My ThinkPad 390E (PII) with CPU 333MHz and 256Mb of PC100 RAM is very responsive Desktop system probably due to the fact that I run only X server with CWM and use mostly command line applications. The OS is OpenBSD 4.4. i386. I would guess that NetBSD should be little bit faster since it uses XFree86 and uses less cryptography and randomization. I would also assume that
FreeBSD is little bit slower since it is optimized for multi CPUs and much better hardware. Simply FreeBSD just need little bit more RAM to run optimally. Can you really notice the difference. Probably if you really want to notice them but otherwise are insignificant.
You are more likely then not to be penalized in speed for using AMD64 because most
desktop applications are coded for 32 bit OS. That said, I personally do run AMD64 OpenBSD on this very workstation from which I am writing you the letter because
I have 2 cores and 3 Gb of RAM.

Now if I was running MySQL on server with 8 cores and 16Gb of RAM my hunch would be that FreeBSD would significantly out preform at least OpenBSD.
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Old 11th January 2009
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The 4GB memory limit is becoming very real, memory is so cheap nowadays it's almost a crime not to put a gigabytes of it in a new system, you can get 2GB modules for ~35EUR, so the 4GB limit is reached very fast nowadays, even for normal desktop PCs.
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Old 11th January 2009
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I just posted this on freebsd forums. I think there is a big difference even between the same OS on the same hardware depending on the OS architecture.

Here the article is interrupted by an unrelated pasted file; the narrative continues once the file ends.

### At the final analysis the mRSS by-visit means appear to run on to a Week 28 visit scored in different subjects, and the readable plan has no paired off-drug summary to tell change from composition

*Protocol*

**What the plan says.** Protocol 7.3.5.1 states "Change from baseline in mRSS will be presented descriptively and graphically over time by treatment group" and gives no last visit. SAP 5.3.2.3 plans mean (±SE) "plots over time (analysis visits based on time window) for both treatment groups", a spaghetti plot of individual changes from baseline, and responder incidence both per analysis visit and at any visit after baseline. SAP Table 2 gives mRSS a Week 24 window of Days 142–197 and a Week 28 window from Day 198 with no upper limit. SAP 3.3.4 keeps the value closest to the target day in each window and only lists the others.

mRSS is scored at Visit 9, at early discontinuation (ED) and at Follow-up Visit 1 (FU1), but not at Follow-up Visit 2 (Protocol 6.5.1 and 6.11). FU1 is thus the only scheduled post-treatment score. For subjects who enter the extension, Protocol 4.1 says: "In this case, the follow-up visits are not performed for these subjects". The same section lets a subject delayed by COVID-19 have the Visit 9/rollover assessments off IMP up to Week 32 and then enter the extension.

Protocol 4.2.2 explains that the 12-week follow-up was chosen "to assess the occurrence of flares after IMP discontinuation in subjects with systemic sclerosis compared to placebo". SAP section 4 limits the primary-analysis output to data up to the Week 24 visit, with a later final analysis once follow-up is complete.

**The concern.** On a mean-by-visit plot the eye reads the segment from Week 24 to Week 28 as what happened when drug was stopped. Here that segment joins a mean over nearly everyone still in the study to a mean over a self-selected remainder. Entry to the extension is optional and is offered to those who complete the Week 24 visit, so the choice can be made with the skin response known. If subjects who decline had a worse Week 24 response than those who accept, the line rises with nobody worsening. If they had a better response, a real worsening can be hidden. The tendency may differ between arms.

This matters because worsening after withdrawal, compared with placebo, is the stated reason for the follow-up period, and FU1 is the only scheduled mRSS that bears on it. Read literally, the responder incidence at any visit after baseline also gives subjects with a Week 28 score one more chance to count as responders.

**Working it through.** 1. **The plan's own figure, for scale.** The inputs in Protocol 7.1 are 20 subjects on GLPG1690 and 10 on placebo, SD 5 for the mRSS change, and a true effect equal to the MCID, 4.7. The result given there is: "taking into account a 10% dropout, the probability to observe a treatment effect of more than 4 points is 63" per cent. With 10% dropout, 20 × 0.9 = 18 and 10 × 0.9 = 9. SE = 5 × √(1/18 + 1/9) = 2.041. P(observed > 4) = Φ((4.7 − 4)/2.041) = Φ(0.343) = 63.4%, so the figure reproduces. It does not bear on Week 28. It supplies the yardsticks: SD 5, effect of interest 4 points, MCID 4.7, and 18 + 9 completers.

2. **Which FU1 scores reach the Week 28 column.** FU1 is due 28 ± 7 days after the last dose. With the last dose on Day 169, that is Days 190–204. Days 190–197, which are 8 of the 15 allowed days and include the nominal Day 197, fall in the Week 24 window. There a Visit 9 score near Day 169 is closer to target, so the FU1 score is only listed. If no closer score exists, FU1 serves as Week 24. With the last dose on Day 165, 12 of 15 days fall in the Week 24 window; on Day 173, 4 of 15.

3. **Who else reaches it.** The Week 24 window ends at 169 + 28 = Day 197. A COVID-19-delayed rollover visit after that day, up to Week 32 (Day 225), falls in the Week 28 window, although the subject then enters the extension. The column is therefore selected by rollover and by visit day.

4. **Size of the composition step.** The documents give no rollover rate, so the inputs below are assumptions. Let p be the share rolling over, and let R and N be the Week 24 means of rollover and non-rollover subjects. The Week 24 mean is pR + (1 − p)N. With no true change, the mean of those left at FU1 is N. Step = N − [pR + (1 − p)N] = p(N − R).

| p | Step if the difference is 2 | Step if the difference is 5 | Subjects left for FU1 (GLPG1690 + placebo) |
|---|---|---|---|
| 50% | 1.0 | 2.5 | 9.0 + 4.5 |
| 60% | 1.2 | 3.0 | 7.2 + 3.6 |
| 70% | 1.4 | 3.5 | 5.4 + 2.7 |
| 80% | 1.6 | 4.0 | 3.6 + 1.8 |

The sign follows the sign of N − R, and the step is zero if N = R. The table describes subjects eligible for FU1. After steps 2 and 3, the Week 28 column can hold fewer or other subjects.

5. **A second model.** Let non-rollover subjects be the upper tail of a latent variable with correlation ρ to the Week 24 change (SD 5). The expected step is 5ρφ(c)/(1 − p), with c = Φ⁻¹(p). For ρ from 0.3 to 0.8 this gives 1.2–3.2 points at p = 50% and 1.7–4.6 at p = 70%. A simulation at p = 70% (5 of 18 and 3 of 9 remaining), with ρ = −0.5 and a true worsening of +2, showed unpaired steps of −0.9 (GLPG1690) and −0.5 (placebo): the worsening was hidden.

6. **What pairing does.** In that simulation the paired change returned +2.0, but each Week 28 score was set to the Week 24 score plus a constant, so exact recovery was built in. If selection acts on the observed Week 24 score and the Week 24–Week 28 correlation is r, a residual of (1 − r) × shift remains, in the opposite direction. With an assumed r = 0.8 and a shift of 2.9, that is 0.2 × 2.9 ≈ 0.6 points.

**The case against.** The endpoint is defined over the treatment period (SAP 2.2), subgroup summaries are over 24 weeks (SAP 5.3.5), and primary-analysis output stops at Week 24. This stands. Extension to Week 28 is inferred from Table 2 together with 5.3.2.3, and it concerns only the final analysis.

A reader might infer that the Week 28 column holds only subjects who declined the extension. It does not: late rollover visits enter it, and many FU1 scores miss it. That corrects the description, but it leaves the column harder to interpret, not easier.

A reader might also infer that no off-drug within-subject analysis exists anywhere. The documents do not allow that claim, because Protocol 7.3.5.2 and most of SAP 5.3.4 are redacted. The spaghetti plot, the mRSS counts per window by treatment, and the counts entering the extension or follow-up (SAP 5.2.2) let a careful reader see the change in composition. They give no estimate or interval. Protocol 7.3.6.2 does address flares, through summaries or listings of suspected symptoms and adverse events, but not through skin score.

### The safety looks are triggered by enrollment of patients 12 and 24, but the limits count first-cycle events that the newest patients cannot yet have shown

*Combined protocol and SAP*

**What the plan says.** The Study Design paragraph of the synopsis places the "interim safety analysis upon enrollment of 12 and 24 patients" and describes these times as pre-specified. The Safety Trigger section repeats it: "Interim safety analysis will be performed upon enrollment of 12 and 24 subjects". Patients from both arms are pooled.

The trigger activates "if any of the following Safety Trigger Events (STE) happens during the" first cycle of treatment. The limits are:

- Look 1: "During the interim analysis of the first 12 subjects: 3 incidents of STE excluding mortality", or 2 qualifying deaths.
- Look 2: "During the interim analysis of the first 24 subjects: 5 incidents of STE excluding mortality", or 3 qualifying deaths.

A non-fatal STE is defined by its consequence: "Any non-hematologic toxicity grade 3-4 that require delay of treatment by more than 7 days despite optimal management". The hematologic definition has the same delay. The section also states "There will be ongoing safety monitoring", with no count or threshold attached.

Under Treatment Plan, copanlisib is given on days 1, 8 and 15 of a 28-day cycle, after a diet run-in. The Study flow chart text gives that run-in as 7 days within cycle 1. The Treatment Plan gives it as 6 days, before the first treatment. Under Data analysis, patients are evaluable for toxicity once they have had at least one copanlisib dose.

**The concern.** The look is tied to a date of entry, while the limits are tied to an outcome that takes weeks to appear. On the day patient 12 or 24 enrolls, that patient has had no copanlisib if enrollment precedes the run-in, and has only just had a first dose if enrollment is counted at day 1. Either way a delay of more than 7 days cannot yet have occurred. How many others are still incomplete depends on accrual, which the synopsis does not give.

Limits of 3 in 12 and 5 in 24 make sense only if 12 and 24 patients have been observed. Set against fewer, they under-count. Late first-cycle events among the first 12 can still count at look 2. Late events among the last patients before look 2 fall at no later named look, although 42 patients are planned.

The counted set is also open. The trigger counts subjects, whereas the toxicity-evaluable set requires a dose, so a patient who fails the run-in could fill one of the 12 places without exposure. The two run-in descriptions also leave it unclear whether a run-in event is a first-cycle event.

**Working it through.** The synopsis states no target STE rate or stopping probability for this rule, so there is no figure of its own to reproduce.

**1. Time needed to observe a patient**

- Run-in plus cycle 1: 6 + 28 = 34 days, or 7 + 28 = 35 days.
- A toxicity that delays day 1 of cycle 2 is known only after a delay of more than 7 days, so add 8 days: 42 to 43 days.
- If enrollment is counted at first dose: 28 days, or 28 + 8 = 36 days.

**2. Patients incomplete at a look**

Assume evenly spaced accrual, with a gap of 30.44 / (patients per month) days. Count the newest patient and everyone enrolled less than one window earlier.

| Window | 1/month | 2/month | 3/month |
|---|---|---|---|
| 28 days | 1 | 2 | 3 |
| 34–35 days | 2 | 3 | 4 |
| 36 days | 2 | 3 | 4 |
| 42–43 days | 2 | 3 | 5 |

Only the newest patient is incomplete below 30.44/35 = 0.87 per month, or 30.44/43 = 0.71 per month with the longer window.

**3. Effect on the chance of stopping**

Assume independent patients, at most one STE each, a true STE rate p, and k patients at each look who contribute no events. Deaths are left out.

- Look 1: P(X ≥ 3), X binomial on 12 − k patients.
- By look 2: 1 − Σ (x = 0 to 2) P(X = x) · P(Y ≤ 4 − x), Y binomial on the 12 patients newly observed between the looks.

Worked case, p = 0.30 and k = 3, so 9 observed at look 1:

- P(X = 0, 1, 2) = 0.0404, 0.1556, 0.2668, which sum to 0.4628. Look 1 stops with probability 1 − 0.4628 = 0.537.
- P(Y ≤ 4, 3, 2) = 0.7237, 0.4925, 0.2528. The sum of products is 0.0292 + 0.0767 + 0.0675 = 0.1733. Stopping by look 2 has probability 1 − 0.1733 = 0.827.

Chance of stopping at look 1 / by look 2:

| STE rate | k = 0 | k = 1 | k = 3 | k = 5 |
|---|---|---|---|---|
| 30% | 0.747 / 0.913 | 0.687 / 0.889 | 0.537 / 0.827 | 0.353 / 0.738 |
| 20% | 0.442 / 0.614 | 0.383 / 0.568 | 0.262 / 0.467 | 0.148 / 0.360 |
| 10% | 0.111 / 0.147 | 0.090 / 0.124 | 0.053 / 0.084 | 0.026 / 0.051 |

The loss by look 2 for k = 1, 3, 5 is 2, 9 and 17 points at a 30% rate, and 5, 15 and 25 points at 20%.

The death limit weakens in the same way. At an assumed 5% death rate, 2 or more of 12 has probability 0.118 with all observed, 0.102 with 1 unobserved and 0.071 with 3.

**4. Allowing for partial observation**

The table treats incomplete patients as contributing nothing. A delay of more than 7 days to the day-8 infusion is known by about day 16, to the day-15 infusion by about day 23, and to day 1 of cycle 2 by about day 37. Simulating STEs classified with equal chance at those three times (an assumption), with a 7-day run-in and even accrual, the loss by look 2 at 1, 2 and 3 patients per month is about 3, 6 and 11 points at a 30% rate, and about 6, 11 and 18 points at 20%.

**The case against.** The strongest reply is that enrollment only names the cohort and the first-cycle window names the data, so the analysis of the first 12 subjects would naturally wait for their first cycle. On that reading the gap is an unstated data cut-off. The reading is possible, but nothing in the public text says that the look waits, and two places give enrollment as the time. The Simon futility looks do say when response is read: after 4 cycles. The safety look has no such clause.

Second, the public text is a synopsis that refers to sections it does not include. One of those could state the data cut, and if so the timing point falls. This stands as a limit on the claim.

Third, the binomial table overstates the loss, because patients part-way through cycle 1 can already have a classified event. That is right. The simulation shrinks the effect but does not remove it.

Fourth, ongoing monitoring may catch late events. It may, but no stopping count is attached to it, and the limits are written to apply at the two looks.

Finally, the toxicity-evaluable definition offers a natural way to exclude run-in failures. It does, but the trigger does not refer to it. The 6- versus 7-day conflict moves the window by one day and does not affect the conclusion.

Hi,

I've been using all of the major BSD off and on for about 3 or 4 years. I just got some new boxes and needed a good desktop so I tried all the latest releases and I just about settled on FreeBSD AMD64 for this machine but after using it for a full day the performance feels really bad.

I know that saying the performance feels bad doesn't mean much so I ran some programs to try to quantify it.

I used rarcrack to brute force passwords against a rar archive with a long password. To me it's a good example of CPU throughput that doesn't use much memory. On a really slow Linux on the same box (openSUSE 11.1) I can test about 750 passwords per second. On the same archive on the same box running FreeBSD AMD64 it only processes 22 passwords a second. I don't understand how this can be happening.

I built ubench from ports and the results were:

Ubench CPU: 761518
Ubench MEM: 255535
--------------------
Ubench AVG: 508526

According to the list published on phystech these numbers look pretty good. But the system feels extremely sluggish (applications take forever to load) and there are other performance problems. Most of my downloads building ports die in the middle, it took me ages to get things built.

I don't have much disk space left on this box but I left a primary partition on one of the drives so I may try to install i386 again run ubench on that arch to see if it makes any difference.

Any ideas, fellas?

Cheers,
Randall
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Old 12th January 2009
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Quote:
Originally Posted by Carpetsmoker View Post
The 4GB memory limit is becoming very real, memory is so cheap nowadays it's almost a crime not to put a gigabytes of it in a new system, you can get 2GB modules for ~35EUR, so the 4GB limit is reached very fast nowadays, even for normal desktop PCs.
That is very interesting information. In U.S. where I live you can get
2x1Gb for less than $20 which is about 15 Euros if I am not mistaken.
Recently, I put down the cost for building server with 2x4 cores (two processors per mother board of course), 16Gb RAM and 3x500Gb SATA hard drives. It came to about $1400. Since Opterions with 4 cores are still relatively expensive just by putting 2x2cores will bring the server under $1000. That is just incredible. For curios good starting point for parts shopping in U.S. is newegg.com.